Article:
IN THE COURT OF APPEALS OF THE STATE OF MISSISSIPPI
NO. 1999-CC-01337-COA MISSISSIPPI EMPLOYMENT SECURITY COMMISSION v. SCOTT FUNCHES APPELLANT APPELLEE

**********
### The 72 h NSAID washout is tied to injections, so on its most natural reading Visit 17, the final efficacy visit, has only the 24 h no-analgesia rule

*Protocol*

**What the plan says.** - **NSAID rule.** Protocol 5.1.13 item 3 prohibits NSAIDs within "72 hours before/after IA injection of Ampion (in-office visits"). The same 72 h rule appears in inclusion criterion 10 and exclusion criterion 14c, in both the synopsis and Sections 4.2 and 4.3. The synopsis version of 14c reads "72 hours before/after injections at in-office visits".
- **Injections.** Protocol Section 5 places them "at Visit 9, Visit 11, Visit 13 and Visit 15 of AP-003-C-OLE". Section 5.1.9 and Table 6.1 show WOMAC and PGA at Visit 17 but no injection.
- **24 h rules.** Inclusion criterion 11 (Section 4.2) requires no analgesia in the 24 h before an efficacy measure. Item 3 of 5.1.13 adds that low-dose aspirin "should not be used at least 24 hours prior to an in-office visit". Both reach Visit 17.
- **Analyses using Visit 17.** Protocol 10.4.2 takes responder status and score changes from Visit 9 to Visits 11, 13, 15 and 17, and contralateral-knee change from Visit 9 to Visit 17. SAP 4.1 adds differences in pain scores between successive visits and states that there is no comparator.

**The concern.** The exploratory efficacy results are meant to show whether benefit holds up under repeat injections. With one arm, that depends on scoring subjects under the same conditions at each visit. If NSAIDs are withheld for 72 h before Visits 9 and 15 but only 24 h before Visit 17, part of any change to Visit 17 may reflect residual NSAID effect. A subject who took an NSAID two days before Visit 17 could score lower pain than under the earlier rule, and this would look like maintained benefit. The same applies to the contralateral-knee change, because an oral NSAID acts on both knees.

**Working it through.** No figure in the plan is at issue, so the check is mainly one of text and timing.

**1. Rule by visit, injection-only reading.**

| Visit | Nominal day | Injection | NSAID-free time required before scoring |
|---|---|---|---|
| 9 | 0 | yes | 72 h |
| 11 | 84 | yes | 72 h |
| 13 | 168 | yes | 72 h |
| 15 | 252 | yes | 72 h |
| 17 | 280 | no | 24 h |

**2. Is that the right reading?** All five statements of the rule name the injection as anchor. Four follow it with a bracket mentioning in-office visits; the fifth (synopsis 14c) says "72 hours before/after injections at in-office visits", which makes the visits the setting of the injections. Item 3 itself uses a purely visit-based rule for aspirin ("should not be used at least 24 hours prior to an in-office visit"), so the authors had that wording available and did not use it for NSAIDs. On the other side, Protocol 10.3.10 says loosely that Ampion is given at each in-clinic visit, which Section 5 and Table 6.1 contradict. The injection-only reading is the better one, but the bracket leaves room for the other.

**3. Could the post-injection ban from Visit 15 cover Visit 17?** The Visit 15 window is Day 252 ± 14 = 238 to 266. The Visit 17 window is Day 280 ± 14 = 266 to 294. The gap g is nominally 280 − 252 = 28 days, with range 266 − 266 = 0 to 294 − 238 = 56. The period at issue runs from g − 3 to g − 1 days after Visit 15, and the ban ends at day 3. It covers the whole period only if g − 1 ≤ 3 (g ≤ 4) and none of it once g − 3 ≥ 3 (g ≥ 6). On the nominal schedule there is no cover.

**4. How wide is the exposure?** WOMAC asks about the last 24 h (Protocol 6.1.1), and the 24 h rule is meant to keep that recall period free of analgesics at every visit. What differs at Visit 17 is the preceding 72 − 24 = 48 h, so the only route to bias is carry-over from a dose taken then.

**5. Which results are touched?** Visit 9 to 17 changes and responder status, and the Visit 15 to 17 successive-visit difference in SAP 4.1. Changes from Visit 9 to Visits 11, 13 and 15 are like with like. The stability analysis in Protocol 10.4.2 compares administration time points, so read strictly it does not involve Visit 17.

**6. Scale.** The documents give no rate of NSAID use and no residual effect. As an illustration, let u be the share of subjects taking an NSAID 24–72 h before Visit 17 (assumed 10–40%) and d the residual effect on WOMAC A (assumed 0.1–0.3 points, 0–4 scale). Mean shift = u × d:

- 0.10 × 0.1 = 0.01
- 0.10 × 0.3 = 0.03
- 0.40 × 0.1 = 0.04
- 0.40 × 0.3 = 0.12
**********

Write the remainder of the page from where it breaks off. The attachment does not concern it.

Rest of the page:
DATE OF JUDGMENT: 07/27/1999 TRIAL JUDGE: HON. JAMES E. GRAVES, JR. COURT FROM WHICH APPEALED: HINDS COUNTY CIRCUIT COURT ATTORNEY FOR APPELLANT: ALBERT B. WHITE ATTORNEY FOR APPELLEE: FLOYD E. DOOLITTLE NATURE OF THE CASE: CIVIL - STATE BOARDS AND AGENCIES TRIAL COURT DISPOSITION: CIRCUIT COURT REVERSED THE DECISION OF THE BOARD AND AWARDED BENEFITS. DISPOSITION: AFFIRMED - 06/06/2000 MOTION FOR REHEARING FILED: 6/19/2000-3/13/2001-GRANTED/AFFIRMED CERTIORARI FILED: MANDATE ISSUED: 4/17/2001 ON MOTION FOR REHEARING EN BANC. IRVING, J., FOR THE COURT: ¶1. The motion for rehearing is granted. The original opinion is withdrawn, and this opinion substituted. ¶2. This is an appeal by Mississippi Employment Security Commission (MESC) from a judgment of the Circuit Court of Hinds County which reversed the decision of the Board of Review of the MESC denying unemployment compensation benefits to Scott Funches. MESC assigns the following issues: (1) whether the Board of Review's decision finding that the employer was shut down from June 28, 1998 through July 11, 1998 is supported by the substantial evidence, such that the circuit court erred in overturning that decision, (2) whether the Board of Review's decision, finding that Funches, et al., were disqualified from receiving benefits from June 28, 1998 through July 11, 1998, due to the employer's holiday shutdown, is supported by substantial evidence, such that the decision was not arbitrary and capricious, and (3) whether the circuit court erred by finding that the contract between Delphi Packard Electric and the Union, rather than Mississippi Code Annotated Section 71-5-511(k) (Rev. 1995), determines whether Funches, et al., are entitled to unemployment benefits during the plant's agreed vacation/holiday shutdown. ¶3. Finding no reversible error, we affirm the decision of the circuit court.